Earlier this week when I posted about the Snail Mail Movie Club, a number of people gave me some wonderful recommendations for snail-mail-themed movies to watch. One of them was Letters to Juliet, which I duly watched on iTunes a couple of nights ago.
Have you seen it? The premise is that people write letters to Juliet Capulet (of Romeo and Juliet fame), mostly about their love-lives, and leave them on a wall opposite the balcony in Verona where once the original Juliet sighed and pondered “What’s in a name?” (It doesn’t seem to matter to them that Juliet is a purely fictional character.)
So far, it’s just a kind of sweet “passing through” tradition, like leaving a padlock on the Pont des Arts in Paris. But the best part of THIS story is that a group of women who call themselves the “Secretaries of Juliet” hand-write answers to each and every letter.
After I finished watching the movie I looked this tradition up and, with a lovely sense of “rightness” in the world, I found out it was true!
Apparently it all started more than 100 years ago, when visitors began to leave notes at Juliet’s supposed tomb. But the tradition really found its feet in 1937, when the then-custodian of Juliet’s tomb, Ettore Solimani, began replying to the notes, simply styling himself “Juliet’s Secretary.”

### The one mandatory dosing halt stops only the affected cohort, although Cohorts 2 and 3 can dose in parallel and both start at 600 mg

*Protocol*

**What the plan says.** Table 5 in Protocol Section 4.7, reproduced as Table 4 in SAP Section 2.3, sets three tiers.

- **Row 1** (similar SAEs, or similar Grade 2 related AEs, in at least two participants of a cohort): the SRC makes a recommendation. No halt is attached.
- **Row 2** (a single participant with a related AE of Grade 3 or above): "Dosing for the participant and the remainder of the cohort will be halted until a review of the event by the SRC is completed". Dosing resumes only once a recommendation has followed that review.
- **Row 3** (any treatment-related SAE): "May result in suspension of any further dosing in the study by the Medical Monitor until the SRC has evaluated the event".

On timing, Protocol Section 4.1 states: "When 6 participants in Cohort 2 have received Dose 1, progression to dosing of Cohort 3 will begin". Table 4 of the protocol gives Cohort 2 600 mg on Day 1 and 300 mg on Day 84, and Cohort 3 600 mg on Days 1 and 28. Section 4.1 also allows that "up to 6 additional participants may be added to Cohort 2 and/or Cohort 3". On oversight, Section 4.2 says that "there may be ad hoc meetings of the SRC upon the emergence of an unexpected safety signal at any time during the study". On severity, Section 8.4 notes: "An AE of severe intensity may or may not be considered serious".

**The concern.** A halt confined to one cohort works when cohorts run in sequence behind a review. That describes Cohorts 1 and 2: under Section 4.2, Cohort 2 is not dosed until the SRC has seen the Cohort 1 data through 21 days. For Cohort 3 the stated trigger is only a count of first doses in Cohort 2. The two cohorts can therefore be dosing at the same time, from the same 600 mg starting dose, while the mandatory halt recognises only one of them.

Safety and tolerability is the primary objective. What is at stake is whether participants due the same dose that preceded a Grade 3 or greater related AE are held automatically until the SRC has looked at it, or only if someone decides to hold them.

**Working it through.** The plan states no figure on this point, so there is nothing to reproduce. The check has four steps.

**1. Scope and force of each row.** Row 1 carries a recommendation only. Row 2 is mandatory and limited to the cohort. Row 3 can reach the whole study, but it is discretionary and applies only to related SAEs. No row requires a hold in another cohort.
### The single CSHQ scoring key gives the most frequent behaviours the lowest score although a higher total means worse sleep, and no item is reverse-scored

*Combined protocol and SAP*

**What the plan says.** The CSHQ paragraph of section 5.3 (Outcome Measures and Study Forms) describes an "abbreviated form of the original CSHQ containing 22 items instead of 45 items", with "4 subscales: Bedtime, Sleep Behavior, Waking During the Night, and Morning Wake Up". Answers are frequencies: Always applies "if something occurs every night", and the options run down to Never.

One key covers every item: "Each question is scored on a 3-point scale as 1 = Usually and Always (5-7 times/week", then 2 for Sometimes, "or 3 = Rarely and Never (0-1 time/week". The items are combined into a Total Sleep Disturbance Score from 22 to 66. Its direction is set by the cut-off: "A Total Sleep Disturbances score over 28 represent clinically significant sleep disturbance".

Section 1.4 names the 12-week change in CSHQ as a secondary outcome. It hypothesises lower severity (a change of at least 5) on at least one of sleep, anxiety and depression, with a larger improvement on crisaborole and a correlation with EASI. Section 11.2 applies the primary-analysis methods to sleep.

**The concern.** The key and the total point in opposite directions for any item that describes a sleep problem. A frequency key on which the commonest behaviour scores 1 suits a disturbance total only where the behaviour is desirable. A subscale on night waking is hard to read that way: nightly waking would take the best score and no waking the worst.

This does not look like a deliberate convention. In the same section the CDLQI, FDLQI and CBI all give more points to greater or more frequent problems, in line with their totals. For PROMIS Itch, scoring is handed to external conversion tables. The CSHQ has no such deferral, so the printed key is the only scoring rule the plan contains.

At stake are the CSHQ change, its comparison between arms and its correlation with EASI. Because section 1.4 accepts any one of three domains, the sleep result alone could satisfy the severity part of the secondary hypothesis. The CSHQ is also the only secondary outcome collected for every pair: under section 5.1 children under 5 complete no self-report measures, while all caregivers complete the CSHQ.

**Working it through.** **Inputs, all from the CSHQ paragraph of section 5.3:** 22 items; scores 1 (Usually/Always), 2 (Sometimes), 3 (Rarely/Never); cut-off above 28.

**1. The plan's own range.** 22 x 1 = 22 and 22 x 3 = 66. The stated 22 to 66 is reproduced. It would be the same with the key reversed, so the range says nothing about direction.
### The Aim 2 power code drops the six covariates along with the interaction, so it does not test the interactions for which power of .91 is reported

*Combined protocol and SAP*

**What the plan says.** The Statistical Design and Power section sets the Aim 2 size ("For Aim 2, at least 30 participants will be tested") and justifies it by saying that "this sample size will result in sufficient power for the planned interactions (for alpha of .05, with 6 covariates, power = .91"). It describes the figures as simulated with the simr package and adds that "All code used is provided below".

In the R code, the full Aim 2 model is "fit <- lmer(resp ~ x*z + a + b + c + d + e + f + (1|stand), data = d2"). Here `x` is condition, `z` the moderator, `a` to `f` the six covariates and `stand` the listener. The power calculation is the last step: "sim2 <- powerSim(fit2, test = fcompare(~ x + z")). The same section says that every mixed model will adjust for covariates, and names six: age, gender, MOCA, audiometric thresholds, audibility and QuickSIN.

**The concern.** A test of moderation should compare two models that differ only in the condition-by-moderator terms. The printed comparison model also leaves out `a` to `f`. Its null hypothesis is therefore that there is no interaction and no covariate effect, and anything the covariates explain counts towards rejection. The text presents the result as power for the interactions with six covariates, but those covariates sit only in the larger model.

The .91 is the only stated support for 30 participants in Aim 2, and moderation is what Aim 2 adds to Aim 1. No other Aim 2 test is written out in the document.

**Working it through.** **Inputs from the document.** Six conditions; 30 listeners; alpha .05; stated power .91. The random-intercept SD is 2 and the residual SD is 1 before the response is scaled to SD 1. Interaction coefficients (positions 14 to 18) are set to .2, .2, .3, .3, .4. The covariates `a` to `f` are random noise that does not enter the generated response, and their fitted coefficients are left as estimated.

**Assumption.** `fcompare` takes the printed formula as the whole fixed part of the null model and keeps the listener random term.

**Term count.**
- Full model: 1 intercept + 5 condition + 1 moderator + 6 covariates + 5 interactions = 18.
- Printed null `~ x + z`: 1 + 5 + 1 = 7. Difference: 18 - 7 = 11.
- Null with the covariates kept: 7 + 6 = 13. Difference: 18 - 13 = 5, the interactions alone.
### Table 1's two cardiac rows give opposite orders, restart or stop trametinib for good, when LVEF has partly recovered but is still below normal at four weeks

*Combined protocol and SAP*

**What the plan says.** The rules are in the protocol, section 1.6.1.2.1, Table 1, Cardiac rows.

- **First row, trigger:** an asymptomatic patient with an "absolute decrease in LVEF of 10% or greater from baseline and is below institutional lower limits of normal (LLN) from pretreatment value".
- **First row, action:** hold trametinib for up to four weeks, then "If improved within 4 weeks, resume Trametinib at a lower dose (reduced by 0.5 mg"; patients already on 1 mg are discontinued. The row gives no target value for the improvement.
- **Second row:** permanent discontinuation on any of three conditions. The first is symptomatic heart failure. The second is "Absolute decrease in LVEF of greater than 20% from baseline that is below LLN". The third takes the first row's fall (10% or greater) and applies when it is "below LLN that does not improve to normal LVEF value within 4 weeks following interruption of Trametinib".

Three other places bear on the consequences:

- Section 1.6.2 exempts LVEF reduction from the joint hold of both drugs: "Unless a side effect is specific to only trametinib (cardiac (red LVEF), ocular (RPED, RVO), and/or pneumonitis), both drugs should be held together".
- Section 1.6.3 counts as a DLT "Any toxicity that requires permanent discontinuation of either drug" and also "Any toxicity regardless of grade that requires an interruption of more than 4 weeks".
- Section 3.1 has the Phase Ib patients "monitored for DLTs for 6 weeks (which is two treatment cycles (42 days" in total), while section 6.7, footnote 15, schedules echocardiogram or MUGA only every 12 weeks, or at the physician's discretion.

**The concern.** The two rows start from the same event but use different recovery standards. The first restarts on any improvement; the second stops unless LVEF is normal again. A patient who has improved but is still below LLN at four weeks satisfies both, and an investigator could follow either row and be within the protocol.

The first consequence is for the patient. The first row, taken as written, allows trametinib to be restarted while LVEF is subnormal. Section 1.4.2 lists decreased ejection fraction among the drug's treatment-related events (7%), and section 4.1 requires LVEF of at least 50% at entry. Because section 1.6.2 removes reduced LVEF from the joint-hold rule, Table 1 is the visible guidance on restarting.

In the letters, which came from all over the world but were predominantly from adolescent American girls, people told Juliet their hopes and dreams. They shared their stories. They asked for her advice, they asked for her help.
“Help me! Save me!” one Italian woman wrote to Juliet, after her husband had left her. "I feel suspended on a precipice. I am afraid of going mad.”
Juliet, through Solimani replied, “Men have moments when they are unable to control themselves… Have faith… The day of humiliation will come for the intruder, and your husband will come back to you.” I hope everything worked out for her, whether he returned or not.
(That exchange came from a 2006 article in the New York Times, taken in turn from the book Letters to Juliet by Lise and Ceil Friedman, which I’ve ordered online but not yet read).
I love Solimani’s extravagant eccentricity in taking on the role of Juliet’s Secretary, a title he held for 20 years until he retired in the late 1950s. Stories tell that he created a series of rituals for visitors to the tomb, inviting them to make wishes that he promised would come true, and training turtle doves to alight on female visitors.
These days, the Secretaries of Juliet are a team of letter-writers, volunteers engaged by the City of Verona, called the Club di Giulietta. They answer all the letters, in every language, contracting translators if necessary. If you want to, you can even volunteer as a secretary yourself!
If a self-funded trip to Verona is a bit beyond the budget right now, you might still want to share your stories and dreams with Juliet, or seek her advice, at any time.
"Who knows if Juliet can really solve the problems in the matter of love, if she can make a dream come true or give hope to lovelorns… Sure is that this phenomenon has taken on global dimensions and has become part of the collective imagination,” her Secretaries say.
If you’d like to write to Juliet, simply addressing your letter to “Juliet in Verona” will be enough, but her formal address is:
Giulietta Capulet Club di Giulietta Via Galilei, 3 Verona Italy